SinCosTan “Trigonometry for future leaders”
Weimar 2011 EYP
What is eyp
Keeping in touch
Staying in Touch While you read this, you’re probably sitting on the train, bus or plane returning home. Since this is the first session for most of you, this is the point where most of you start experiencing what we call PED (Post-EYP Depression). After experiencing these amazing days, you feel like you do not want to head back home. You are already missing your new friends: all those wonderful people you have been with during the past days. So now it is hard to prevent a teardrop of mixed feelings from falling onto my keyboard, just as has always happened to me since the very first session I attended. My point is that there is a fact we cannot deny: the session is over. And along with it, all those good and beautiful things: beautiful memories of friendship, love and joy which every one of us has experienced in these past few days. But in EYP, we do not say “goodbye”; we say “see you soon” instead. This means that we have the golden chance to repeat this wonderful experience by attending more EYP sessions. EYP is active in 35 countries across Europe and hundreds of sessions are organised in these countries every year. All you have to do is to get in touch with your National Committee to receive updates about upcoming sessions and events to be a part of this family. You can get in touch not just through mailing groups, but also social media and websites. Since everything in our generation revolves around social media, EYP cannot be left behind and I know that you all have Facebook or twitter accounts. So, all you have to do is find the National Committees on Facebook, Twitter or other social media sites and join the groups. This will not only help you keep in touch with other EYPers but also help you to track down information on upcoming events. Furthermore, you can find the EYP calendar on the website of the International office of the organisation which is www.eyp.org. There, you can find sessions which are in their preparation stages as well as those which are happening right now or in sight. So, all you have to do is make your plans, apply to sessions and book your flights. Most importantly, do not forget to find your friends on Facebook or Skype and keep in touch with them all. At this point, I just have to stop because the teardrops are already wetting my keyboard. You have been a part of what made yet another unforgetable time and I just hate to leave you guys. All I can do is attend more sessions to meet some of you again, and I hope that all of you will do the same. Just as I mentioned before, I won’t be saying goodbye but see you all—on Facebook, Skype, Twitter and especially at future sessions.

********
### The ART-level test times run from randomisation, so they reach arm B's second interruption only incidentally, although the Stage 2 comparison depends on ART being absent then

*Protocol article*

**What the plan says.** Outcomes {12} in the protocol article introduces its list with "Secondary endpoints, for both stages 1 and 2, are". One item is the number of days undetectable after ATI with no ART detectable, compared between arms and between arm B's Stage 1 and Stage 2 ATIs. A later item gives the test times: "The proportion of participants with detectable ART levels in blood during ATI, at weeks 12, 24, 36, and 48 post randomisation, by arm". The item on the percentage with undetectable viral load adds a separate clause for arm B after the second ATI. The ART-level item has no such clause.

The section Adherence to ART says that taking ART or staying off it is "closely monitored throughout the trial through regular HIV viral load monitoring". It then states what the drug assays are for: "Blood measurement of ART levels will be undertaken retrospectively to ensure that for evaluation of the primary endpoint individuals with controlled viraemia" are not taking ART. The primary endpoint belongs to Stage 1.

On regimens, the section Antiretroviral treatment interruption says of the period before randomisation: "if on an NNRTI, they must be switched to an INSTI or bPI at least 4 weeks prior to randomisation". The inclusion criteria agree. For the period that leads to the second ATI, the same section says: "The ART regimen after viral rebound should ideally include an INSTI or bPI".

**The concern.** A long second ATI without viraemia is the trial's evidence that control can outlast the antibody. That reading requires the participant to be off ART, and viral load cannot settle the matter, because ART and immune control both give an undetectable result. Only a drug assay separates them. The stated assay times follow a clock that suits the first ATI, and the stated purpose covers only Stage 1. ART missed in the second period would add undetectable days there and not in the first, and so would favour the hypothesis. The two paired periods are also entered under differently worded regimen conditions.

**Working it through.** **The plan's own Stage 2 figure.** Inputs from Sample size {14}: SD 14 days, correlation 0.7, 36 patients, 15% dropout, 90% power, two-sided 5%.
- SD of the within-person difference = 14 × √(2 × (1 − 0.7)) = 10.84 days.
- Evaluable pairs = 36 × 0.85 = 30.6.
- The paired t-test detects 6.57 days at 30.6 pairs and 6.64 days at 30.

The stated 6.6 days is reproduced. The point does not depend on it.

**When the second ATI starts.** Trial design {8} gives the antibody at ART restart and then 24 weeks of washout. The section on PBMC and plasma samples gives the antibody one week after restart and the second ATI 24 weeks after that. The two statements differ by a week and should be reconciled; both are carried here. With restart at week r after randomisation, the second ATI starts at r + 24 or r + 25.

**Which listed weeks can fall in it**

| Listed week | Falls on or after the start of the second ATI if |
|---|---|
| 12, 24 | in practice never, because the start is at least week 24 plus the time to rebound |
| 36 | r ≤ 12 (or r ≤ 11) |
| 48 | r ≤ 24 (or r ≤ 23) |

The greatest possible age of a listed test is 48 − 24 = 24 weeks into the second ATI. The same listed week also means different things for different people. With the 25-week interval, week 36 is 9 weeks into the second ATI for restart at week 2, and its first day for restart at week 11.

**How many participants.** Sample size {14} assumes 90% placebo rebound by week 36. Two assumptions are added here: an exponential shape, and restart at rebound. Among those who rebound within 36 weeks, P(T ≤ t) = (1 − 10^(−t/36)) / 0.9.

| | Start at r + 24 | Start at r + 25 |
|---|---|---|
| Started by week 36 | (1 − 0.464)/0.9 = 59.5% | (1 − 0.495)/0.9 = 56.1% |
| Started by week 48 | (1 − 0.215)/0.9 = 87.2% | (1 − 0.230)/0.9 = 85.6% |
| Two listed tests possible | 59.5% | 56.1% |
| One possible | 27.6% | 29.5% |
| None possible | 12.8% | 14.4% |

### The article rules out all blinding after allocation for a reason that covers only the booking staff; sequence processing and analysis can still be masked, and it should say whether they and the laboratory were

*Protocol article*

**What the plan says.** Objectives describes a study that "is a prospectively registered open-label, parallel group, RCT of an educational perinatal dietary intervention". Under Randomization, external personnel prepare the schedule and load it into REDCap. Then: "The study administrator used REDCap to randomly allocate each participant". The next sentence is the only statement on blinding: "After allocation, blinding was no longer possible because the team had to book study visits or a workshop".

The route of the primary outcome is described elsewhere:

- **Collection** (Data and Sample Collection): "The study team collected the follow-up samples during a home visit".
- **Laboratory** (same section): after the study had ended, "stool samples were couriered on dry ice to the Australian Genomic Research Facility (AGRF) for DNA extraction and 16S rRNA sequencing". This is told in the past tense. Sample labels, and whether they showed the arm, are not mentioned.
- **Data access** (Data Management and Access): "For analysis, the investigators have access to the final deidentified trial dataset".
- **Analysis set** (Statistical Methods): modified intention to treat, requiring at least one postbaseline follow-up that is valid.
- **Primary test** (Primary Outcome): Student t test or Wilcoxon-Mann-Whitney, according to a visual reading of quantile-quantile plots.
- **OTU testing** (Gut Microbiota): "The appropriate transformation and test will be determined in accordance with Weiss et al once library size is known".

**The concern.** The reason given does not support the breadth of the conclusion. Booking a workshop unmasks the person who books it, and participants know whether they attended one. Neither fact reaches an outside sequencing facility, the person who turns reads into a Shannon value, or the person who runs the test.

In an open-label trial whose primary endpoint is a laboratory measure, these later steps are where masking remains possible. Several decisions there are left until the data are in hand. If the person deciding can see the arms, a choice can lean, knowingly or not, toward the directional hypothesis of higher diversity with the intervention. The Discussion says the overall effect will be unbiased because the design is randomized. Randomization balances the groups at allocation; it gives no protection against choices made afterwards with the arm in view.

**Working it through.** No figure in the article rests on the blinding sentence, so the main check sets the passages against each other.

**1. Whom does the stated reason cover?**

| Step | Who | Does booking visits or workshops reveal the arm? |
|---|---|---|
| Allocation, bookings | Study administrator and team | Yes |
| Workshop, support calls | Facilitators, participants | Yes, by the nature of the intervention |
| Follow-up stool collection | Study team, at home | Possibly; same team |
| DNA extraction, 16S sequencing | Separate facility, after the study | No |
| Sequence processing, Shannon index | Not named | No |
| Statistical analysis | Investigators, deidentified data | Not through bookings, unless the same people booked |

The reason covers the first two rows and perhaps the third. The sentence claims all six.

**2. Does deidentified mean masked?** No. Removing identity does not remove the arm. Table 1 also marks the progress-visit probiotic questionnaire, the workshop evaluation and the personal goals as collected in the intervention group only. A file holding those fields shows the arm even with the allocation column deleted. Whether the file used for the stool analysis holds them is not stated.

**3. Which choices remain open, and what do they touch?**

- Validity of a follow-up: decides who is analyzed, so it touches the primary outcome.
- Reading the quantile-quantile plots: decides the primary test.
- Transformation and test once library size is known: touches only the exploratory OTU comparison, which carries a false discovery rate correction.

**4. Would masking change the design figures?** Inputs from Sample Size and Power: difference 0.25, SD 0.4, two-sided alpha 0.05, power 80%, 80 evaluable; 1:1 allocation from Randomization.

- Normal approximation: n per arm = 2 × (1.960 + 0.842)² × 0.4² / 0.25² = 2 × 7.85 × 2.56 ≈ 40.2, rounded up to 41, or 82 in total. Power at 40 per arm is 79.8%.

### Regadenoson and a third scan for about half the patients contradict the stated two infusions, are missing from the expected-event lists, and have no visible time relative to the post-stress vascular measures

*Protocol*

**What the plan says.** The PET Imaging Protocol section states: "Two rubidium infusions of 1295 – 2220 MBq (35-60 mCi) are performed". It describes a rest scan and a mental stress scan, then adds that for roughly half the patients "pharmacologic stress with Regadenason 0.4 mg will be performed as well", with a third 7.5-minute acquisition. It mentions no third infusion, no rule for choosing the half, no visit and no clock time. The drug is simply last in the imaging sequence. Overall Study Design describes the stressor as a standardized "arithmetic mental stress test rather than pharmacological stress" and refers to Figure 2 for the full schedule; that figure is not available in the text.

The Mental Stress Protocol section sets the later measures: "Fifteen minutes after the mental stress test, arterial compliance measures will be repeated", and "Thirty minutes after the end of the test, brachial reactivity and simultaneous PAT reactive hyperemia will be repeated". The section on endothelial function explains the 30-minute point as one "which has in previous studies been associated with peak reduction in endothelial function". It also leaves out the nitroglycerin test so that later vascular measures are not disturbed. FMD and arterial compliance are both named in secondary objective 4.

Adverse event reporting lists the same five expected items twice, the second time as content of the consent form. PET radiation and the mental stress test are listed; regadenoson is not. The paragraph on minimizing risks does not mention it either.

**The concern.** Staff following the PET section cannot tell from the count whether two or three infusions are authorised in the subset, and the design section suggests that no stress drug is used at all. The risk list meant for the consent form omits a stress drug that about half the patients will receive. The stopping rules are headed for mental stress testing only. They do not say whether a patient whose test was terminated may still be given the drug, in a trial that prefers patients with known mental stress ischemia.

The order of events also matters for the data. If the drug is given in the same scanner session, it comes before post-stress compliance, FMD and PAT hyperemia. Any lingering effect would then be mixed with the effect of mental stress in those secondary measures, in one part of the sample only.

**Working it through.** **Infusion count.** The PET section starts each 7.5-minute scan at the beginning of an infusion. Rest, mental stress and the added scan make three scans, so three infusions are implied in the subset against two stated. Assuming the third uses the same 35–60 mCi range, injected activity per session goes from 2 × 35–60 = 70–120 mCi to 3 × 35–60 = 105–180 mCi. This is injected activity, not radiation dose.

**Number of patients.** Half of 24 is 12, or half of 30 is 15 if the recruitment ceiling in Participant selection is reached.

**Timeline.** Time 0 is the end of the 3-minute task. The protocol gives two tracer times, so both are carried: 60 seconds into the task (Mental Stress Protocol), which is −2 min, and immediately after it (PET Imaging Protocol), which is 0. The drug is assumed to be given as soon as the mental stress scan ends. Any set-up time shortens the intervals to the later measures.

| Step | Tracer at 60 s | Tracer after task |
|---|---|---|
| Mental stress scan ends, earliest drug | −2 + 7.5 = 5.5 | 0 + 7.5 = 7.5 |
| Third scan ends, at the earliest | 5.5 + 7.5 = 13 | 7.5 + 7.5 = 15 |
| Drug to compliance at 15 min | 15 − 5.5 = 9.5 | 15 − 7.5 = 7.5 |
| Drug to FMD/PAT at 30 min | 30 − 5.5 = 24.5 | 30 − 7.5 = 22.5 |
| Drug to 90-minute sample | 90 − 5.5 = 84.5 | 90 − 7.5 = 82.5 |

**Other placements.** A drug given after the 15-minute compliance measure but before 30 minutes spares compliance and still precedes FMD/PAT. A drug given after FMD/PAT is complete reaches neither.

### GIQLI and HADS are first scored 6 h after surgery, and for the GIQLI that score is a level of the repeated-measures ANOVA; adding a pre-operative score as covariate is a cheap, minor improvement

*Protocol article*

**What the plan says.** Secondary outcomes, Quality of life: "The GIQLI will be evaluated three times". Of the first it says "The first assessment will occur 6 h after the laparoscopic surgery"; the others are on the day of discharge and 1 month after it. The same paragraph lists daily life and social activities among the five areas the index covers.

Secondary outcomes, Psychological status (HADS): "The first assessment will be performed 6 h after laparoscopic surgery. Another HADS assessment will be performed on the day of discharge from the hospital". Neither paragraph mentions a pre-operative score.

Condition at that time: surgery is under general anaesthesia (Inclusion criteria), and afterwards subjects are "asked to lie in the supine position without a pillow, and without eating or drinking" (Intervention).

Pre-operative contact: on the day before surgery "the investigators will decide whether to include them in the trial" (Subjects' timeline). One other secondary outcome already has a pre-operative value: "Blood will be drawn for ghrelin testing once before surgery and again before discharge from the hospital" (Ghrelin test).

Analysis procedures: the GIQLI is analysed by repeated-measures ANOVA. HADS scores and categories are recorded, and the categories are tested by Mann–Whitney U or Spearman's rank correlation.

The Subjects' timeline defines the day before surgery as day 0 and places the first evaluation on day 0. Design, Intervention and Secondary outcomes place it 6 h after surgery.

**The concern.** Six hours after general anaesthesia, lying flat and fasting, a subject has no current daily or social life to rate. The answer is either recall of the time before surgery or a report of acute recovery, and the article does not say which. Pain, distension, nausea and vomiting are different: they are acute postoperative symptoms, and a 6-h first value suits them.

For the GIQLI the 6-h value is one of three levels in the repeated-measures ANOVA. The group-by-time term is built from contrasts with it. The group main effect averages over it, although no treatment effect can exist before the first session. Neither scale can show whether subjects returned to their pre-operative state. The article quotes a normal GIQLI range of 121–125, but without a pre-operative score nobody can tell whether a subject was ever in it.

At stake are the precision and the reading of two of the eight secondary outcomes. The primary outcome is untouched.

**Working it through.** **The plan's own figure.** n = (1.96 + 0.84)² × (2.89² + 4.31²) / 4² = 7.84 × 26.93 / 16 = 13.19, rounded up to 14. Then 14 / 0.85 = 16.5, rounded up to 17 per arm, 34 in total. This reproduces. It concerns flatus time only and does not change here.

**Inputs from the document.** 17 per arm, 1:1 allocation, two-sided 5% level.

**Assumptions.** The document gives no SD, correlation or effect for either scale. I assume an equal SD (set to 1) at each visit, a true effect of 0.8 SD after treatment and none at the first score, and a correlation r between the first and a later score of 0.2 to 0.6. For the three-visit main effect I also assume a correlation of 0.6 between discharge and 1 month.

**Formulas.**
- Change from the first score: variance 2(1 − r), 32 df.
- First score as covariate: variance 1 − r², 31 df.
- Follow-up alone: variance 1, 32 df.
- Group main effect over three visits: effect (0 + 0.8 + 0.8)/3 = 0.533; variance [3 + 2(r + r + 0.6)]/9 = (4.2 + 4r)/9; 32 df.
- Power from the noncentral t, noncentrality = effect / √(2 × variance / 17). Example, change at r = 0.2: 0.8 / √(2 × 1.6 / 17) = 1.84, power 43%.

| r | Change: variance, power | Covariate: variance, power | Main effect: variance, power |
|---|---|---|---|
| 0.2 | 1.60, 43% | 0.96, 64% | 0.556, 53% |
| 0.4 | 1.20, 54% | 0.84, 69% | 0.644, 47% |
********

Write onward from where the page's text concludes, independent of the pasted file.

This recently launched platform is a development of a social network which has been connecting EYP alumni since 2007. The Alumni platform aspires to become a centre point of the EYP online life; apart from being a practical hub—you can find a list of upcoming sessions here and apply to them—it is also a place to discuss the future of the EYP.
Dispite its slightly confusing address, this is the official page of the EYP on Facebook. As a recent post puts it: “With all the people who like this Facebook page, we could now form a thousand football teams.” Become a fan, follow the latest news and maybe you will even find out who Oriol Comas Basté is!